El Niño Southern Oscillation (ENSO) and Global Warming
|Title||El Niño Southern Oscillation (ENSO) and Global Warming|
|Publication Type||Journal Article|
|Year of Publication||2006|
|Authors||Nyenzi B, Lefale PF|
|Journal||Advances in Geosciences|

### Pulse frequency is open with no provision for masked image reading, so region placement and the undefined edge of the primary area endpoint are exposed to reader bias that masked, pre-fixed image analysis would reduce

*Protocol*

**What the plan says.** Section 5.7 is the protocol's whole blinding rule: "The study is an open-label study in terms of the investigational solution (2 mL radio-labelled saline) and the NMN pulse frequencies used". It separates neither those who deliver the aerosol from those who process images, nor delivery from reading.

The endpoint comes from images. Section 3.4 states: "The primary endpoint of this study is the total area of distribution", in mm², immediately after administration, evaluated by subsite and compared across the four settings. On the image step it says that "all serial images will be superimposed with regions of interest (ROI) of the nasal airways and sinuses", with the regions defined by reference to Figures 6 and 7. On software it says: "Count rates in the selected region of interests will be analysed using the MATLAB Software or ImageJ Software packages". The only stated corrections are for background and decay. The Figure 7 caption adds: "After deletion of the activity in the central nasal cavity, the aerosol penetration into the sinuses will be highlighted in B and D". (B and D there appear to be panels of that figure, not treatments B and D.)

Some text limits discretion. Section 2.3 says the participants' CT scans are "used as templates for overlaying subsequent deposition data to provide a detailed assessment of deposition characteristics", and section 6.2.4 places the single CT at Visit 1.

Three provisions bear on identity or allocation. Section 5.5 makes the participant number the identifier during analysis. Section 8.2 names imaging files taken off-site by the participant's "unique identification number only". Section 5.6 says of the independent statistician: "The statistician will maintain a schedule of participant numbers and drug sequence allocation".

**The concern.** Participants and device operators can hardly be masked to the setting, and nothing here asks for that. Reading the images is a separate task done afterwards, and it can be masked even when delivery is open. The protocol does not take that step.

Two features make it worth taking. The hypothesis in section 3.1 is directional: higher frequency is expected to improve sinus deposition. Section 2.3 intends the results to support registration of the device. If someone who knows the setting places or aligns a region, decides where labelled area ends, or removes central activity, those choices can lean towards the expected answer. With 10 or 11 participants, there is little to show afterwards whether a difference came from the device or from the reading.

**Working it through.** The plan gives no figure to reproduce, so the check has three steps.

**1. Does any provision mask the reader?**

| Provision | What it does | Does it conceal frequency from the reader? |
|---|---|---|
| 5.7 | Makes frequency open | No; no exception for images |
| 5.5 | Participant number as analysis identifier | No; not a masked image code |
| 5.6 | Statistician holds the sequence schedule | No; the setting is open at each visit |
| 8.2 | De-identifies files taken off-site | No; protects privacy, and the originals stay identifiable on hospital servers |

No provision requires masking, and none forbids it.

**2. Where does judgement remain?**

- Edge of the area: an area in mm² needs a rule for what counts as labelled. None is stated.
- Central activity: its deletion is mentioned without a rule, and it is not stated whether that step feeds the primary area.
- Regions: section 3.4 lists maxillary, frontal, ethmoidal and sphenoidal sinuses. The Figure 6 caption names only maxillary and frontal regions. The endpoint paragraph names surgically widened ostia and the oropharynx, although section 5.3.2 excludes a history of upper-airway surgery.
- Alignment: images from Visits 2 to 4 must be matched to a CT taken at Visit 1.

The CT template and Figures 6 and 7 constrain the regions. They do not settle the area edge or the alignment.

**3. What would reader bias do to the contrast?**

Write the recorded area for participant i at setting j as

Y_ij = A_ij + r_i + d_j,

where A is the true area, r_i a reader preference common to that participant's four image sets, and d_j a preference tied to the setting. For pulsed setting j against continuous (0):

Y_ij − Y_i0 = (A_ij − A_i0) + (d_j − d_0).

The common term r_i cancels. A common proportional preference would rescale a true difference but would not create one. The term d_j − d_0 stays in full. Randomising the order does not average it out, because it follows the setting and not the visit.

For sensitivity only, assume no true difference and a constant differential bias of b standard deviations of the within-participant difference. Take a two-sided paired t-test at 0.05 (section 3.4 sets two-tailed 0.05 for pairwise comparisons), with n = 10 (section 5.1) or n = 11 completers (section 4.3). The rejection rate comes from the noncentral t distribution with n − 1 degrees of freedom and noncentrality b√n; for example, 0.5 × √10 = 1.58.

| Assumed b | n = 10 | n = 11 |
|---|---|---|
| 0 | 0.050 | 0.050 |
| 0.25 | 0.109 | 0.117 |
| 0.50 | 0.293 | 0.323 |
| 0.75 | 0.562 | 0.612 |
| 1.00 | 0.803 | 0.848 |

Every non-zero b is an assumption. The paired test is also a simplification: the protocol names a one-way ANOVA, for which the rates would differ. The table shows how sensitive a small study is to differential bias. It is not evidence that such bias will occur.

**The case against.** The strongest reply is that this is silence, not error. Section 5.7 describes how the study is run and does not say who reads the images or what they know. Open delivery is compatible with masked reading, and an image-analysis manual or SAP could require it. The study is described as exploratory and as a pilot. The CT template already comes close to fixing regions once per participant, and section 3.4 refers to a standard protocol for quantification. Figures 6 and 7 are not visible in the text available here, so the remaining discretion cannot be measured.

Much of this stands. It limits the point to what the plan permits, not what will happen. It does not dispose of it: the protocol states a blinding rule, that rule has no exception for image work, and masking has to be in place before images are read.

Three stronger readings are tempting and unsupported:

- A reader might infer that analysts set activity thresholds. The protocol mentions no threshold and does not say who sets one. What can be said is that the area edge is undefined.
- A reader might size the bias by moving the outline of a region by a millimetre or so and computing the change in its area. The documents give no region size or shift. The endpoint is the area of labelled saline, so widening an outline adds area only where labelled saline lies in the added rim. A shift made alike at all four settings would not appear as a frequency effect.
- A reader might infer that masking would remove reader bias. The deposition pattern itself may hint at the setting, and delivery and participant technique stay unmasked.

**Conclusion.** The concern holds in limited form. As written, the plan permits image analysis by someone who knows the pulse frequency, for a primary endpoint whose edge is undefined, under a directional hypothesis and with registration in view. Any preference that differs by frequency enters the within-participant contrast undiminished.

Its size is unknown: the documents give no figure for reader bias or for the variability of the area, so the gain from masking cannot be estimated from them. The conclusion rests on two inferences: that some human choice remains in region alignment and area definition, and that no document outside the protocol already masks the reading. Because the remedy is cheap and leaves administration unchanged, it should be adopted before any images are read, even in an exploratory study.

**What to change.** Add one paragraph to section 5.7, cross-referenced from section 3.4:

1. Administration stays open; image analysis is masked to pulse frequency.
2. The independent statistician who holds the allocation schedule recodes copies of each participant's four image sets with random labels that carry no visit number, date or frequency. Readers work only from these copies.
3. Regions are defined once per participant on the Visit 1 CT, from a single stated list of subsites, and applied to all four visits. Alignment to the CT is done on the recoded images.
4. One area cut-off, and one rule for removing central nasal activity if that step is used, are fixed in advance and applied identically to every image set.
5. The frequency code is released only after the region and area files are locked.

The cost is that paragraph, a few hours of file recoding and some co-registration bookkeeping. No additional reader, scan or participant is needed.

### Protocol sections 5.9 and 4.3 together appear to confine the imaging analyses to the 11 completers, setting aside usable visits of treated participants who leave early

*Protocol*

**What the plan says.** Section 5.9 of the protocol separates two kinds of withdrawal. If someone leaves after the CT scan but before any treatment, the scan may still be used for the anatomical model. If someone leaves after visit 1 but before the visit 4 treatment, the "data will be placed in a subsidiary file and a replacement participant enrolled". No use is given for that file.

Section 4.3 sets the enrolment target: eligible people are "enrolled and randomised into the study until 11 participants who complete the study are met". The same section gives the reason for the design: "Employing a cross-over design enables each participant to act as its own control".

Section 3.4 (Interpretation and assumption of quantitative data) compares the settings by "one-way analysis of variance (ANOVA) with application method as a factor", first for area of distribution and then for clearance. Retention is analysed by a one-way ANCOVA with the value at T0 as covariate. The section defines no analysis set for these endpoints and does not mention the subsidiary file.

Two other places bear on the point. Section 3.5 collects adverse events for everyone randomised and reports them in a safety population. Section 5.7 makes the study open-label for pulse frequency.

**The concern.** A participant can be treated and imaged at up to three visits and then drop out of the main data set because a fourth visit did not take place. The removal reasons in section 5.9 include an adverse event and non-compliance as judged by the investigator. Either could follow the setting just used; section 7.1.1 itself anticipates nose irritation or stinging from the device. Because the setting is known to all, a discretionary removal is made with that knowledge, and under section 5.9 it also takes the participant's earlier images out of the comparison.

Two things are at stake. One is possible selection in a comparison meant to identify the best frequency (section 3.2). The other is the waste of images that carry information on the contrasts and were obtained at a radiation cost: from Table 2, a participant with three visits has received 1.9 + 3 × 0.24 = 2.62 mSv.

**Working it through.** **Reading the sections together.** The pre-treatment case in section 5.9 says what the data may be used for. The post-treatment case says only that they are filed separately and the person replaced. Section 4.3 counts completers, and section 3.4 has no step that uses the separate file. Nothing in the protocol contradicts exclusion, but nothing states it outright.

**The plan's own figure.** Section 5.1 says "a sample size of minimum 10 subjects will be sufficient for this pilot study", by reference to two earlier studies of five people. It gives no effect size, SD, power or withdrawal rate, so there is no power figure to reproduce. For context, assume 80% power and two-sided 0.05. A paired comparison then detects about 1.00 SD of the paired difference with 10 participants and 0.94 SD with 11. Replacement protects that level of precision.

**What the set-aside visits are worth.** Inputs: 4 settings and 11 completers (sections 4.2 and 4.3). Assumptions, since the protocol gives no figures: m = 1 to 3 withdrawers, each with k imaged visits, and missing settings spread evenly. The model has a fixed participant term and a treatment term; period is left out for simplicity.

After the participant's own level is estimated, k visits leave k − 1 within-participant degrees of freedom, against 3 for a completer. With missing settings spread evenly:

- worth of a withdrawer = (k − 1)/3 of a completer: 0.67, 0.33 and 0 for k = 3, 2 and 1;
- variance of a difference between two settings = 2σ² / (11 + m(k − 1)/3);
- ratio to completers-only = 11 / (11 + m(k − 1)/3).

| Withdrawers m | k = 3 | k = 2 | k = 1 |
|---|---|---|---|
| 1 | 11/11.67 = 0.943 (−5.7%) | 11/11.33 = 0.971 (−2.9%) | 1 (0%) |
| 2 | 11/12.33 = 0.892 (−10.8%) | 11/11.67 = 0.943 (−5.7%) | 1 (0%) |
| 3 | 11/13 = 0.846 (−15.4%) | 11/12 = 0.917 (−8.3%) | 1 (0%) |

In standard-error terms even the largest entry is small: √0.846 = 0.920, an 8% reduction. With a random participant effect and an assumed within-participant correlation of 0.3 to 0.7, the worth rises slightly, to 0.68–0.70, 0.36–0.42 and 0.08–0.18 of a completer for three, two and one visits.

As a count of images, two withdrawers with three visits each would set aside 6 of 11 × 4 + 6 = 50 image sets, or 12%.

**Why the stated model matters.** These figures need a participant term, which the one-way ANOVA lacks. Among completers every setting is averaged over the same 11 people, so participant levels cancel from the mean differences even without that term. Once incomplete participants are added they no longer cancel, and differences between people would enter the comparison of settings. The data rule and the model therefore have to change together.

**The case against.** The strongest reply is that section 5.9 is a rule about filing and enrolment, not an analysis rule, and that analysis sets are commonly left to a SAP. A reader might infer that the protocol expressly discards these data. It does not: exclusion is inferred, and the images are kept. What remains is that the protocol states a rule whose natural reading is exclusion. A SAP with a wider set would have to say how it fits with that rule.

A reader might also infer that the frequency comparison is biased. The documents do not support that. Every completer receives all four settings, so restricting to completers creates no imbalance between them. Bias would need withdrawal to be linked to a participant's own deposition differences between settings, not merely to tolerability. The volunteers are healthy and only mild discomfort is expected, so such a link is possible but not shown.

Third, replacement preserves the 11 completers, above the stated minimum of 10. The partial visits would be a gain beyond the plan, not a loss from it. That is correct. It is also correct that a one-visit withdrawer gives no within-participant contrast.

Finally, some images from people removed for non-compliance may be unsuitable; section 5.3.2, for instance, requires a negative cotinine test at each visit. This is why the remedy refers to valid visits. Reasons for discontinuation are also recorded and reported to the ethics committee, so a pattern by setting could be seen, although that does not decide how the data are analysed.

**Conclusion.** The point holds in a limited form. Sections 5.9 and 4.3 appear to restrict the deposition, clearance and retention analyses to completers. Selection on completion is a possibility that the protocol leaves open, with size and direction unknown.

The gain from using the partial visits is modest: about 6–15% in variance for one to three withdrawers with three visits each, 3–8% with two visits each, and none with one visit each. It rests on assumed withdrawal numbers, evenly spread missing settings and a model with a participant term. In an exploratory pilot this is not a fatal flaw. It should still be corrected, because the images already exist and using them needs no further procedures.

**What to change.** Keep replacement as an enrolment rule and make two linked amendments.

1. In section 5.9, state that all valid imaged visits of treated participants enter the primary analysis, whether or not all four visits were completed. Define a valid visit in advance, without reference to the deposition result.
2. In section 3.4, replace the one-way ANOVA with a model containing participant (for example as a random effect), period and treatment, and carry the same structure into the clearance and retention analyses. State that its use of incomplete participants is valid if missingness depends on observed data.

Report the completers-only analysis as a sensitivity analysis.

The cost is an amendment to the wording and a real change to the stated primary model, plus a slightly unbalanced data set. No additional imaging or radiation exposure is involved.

It is widely accepted by the international scientific community that human activities have increased atmospheric concentrations of greenhouse gases (GHG) and aerosols since the pre-industrial era. This increase has contributed to most of the warming (0.6±0.2°C) observed over the 20th century, land areas warming more than the oceans, with the 1990s very likely to be the warmest decade of the 20th century (IPCC, 2001). How this warming influences the occurrence, severity and frequency of ENSO episodes remains highly uncertain. The IPCC (2001) assessment of the scientific literature found insufficient evidence to suggest any direct attribution between increase in ENSO events that occurred in the last 20 to 30 years of the 20th century and global warming (IPCC, 2001). However, assessments carried out since then (e.g. IPCC Fourth Assessment Report (AR4), in preparations) suggest El Niño events have become more frequent, persistent and intense during the last 20 to 30 years compared to the previous 100 years. Attribution to global warming, however, remains highly uncertain. Efforts to simulate and model past, present and future behaviour of ENSO under a warming world due to enhanced GHG concentrations produce conflicting results. Since substantial internally-generated variability of ENSO behaviour on multi-decadal to century timescales occurs in long, unforced atmospheric-oceanic general circulation model (AOGCM) simulations, the attribution of past and future changes in ENSO amplitude and frequency to external forcing like GHG concentrations cannot be made with certainty. Such attribution would require extensive use of ensemble climate experiments or long experiments with stabilised GHG forcing. Although there are now better ENSO simulations in AOGCM, further model improvements are needed to simulate a more realistic Pacific climatology and seasonal cycle of the key modes influencing the climate of the region, as well as more realistic ENSO variability. More research is needed to further enhance scientific understanding of possible teleconnections between ENSO and global warming. It is worth noting the IPCC AR4 due to be release in September 2007, would provide a more detailed assessment of ENSO and global warming than what is being covered in this paper.